If you have diabetes and receive insulin, you can consult with the department that gives the procedure, and they will tell you what you can eat before a colonoscopy and what steps to follow in relation to the application of insulin.

The doctor will give you all required information regarding your colonoscopy. This time is ideal for you to receive as much information as possible. You can ask your doctor about the risks and other alternative diagnosis. Then, you’ll be instructed to sign the informed consent and follow through with the procedure.

What Occurs During A Colonoscopy?

A colonoscopy usually takes no more than 30 to 60 minutes to be completed. Before the procedure, the nurse will give you a pain reliever and a sedative intravenously. These drugs will help you not to feel pain or discomfort during the procedure. The nurse will place an oxygen mask on you. Your pulse, heart rate and breaths per minute will be monitored.
A colonoscopy is performed with the patient their side, and the doctor will insert the colon scope into the anus along with a lubricant to facilitate the process.

During a colonoscopy, air is injected allowing the doctor to move the colon scope gently. It is normal to feel some discomfort. The doctor will move the colon scope according to the area of the intestine that needs investigation. This is facilitated by the curves of the intestine and the flexibility of the colon scope. At the end of the colon scope is a lens that sends images to the monitor. The doctor will look at the pictures and ask you to change your position if it is necessary.

During the colonoscopy, the doctor may take a tissue sample (biopsy) or remove polyps. This is accomplished by using long forceps that are inserted through the scope, which allows for the removal of tissue. Samples are sent to the pathology laboratory for analysis to determine whether any malignancies exist.

Post Procedure Expectations

When the colonoscopy is completed, the colon scope is easily removed asrose-444380_1280 well as the air that was introduced. You will need to rest until the anesthesia has passed. You cannot drive home; therefore transportation arrangements will be necessary following the procedure.

Before you leave the hospital, the doctor can talk to you about their findings. If the doctor has removed polyps or taken a biopsy, the results will be sent to the hospital, and you will require a follow-up appointment. The physician will discuss this with you.

Several hours after the colonoscopy, you may feel pain. The doctors would recommend over the counter medication such as analgesics (paracetamol, ibuprofen) or other medication for pain that the doctor has prescribed. The process of sedation disqualifies you from certain tasks and your ability to focus and coordinate movements are diminished for a period of time. You must avoid drinking alcohol, other sedative drugs, drive a car or operate machinery.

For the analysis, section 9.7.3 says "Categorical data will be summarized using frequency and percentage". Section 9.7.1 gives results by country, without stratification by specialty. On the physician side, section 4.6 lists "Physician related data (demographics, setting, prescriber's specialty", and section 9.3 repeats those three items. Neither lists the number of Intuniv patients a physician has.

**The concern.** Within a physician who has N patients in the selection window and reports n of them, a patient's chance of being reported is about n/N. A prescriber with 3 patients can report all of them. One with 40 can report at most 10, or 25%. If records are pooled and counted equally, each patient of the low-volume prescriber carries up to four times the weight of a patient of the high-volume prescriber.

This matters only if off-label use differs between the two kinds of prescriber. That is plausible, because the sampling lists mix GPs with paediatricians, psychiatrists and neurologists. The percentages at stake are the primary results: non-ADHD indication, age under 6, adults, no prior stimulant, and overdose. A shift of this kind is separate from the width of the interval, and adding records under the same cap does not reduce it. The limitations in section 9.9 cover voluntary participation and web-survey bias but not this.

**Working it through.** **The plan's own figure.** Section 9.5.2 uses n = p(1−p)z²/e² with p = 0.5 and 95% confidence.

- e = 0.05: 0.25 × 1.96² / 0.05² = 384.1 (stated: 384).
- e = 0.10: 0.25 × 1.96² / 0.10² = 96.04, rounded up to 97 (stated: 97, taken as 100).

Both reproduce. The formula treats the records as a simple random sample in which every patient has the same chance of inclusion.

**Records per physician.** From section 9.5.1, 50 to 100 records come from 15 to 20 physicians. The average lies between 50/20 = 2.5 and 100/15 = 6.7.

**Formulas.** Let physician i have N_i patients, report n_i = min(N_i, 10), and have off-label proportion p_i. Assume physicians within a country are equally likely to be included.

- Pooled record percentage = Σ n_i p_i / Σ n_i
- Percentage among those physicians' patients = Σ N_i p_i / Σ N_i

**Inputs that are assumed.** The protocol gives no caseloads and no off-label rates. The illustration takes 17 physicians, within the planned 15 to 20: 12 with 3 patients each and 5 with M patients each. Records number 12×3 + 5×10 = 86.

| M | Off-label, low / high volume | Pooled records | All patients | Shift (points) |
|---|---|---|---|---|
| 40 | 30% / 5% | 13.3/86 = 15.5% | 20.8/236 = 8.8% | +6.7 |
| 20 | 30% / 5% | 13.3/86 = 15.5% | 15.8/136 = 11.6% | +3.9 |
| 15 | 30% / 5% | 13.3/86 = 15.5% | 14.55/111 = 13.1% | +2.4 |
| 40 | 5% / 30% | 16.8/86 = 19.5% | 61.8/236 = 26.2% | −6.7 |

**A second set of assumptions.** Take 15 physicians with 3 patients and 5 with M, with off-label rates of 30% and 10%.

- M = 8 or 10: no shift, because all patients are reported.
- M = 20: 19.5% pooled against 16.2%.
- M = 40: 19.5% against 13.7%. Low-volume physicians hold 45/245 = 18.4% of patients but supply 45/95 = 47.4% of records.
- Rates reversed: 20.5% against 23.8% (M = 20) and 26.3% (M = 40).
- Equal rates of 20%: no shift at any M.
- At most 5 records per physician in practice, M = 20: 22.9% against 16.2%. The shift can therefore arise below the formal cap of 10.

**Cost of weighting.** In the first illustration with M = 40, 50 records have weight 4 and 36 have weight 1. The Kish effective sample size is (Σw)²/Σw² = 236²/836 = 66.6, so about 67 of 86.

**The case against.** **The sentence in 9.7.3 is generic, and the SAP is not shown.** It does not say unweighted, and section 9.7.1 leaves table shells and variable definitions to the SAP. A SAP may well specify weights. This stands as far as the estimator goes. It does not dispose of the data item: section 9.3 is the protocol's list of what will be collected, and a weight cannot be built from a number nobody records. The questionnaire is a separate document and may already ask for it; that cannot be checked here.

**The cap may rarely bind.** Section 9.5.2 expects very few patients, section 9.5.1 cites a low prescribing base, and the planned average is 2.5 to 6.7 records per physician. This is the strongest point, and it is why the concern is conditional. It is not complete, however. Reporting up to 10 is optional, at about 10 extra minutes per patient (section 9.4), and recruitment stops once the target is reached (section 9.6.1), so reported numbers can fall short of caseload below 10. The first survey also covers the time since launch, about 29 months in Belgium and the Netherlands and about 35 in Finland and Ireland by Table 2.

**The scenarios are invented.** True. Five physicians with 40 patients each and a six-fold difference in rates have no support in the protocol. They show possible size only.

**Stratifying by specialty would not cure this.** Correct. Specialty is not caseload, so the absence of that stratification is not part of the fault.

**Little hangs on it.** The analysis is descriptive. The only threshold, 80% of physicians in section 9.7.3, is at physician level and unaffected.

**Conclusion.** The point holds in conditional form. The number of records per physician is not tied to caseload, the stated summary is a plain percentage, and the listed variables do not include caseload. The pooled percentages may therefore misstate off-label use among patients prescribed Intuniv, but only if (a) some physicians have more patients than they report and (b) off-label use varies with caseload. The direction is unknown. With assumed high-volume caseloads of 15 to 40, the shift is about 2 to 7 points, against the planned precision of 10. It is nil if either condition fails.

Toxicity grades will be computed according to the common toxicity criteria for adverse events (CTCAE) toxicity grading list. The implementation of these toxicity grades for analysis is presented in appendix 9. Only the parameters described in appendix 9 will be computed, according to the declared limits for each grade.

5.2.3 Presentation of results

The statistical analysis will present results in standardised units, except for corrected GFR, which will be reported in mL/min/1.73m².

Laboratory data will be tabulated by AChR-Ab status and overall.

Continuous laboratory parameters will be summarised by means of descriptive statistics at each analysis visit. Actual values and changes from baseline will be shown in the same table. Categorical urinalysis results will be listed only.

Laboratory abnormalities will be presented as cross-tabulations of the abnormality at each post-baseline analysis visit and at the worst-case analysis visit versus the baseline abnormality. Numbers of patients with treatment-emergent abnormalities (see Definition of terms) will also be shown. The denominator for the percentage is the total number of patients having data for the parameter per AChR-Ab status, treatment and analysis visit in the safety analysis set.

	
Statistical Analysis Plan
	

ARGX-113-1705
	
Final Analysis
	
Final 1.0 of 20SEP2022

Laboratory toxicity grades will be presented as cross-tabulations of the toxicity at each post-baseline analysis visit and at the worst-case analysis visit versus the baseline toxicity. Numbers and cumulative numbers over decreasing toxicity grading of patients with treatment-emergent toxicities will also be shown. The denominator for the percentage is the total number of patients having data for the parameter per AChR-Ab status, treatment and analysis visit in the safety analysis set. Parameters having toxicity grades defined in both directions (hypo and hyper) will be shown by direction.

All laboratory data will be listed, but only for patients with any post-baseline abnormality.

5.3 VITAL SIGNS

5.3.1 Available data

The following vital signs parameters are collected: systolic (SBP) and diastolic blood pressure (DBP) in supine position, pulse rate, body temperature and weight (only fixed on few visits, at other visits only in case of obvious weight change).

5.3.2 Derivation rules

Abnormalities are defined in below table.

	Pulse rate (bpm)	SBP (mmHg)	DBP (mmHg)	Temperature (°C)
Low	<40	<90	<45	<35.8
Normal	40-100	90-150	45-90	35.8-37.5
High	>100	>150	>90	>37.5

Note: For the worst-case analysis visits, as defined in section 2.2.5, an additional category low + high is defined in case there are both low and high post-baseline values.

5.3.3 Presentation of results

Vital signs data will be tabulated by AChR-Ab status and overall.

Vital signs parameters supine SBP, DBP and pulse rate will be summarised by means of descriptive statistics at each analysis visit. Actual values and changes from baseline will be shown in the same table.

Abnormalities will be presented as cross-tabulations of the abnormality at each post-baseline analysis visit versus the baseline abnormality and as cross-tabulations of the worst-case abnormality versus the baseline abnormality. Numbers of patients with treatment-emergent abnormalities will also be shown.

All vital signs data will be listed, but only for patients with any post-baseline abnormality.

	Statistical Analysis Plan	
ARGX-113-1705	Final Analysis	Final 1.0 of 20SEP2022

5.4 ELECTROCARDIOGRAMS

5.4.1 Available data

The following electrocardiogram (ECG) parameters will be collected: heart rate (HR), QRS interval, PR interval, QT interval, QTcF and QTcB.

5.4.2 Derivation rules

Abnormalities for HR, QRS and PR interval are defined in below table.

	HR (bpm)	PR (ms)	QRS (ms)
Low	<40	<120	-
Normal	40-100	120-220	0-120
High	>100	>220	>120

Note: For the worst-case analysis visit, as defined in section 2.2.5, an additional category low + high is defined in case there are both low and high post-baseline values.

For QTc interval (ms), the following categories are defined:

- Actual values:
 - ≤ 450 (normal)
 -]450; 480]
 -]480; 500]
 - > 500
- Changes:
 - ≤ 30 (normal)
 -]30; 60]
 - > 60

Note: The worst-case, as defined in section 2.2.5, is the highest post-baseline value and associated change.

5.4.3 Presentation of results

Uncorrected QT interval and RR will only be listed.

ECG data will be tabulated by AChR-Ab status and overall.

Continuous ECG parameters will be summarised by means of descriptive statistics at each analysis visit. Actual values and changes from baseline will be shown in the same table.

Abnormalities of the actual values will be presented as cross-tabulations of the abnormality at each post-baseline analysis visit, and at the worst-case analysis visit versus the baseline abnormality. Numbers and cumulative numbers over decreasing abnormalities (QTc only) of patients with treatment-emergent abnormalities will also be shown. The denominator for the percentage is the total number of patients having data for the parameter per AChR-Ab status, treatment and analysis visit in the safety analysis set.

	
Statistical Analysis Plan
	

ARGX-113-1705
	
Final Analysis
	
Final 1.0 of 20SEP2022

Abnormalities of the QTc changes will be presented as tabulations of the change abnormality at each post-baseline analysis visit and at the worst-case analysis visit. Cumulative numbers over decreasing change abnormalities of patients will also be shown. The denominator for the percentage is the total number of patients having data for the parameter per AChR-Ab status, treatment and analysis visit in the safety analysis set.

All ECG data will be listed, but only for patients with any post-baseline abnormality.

Following the colonoscopy procedure, if you experience any of the below symptoms, consult your doctor:

• Rectal bleeding
• Abdominal swelling
• Pain
• Inflammation
• Fever

Side Effects

There are certain side effects that often occur after colonoscopy:

• Gas or bloating
• Light bleeding if a biopsy was performed or removal of polyps

Complications Following Colonoscopy

Complications that can occur after a colonoscopy are rare but still happen:

1. Inability to see inside the bowel: This occurs if the colon’s fecal matter has been completely removed or due to the inability to move the colon scope into the loops of intestine. In such cases, a colonoscopy would be recommended again or other tests could be performed.

2. Reaction to anesthesia: This may alter the heart rate or the number of breaths. This is strictly controlled and, in such situations as a reaction, you will be treated immediately. Beware, it is not completely uncommon for patients to die on the operating table due to anesthesia. It affects the heart. It seems to be difficult in determining a safe dosage for everyone and perhaps the patient had a weaker heart of other anomaly that would be a contributing factor.

3. Intestinal wounds caused by colon scope: Doctor performs the procedure safely, but in cases of damage from the passage of the colon scope, surgery is indicated.

4. Bleeding can occur due to the resection of polyps

Copyright © 2016 – All Rights Reserved – Michelle Honda Ph.D.


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While close attention was given to the accuracy of information in this article, the author accepts neither responsibility nor liability to any person with respect to injury, damage, loss or any circumstances involving alleged causes directly or indirectly related to the information in this article. The sole purpose is to educate and broaden ones awareness. This information is not meant to replace medical advice or services provided by a health care professional.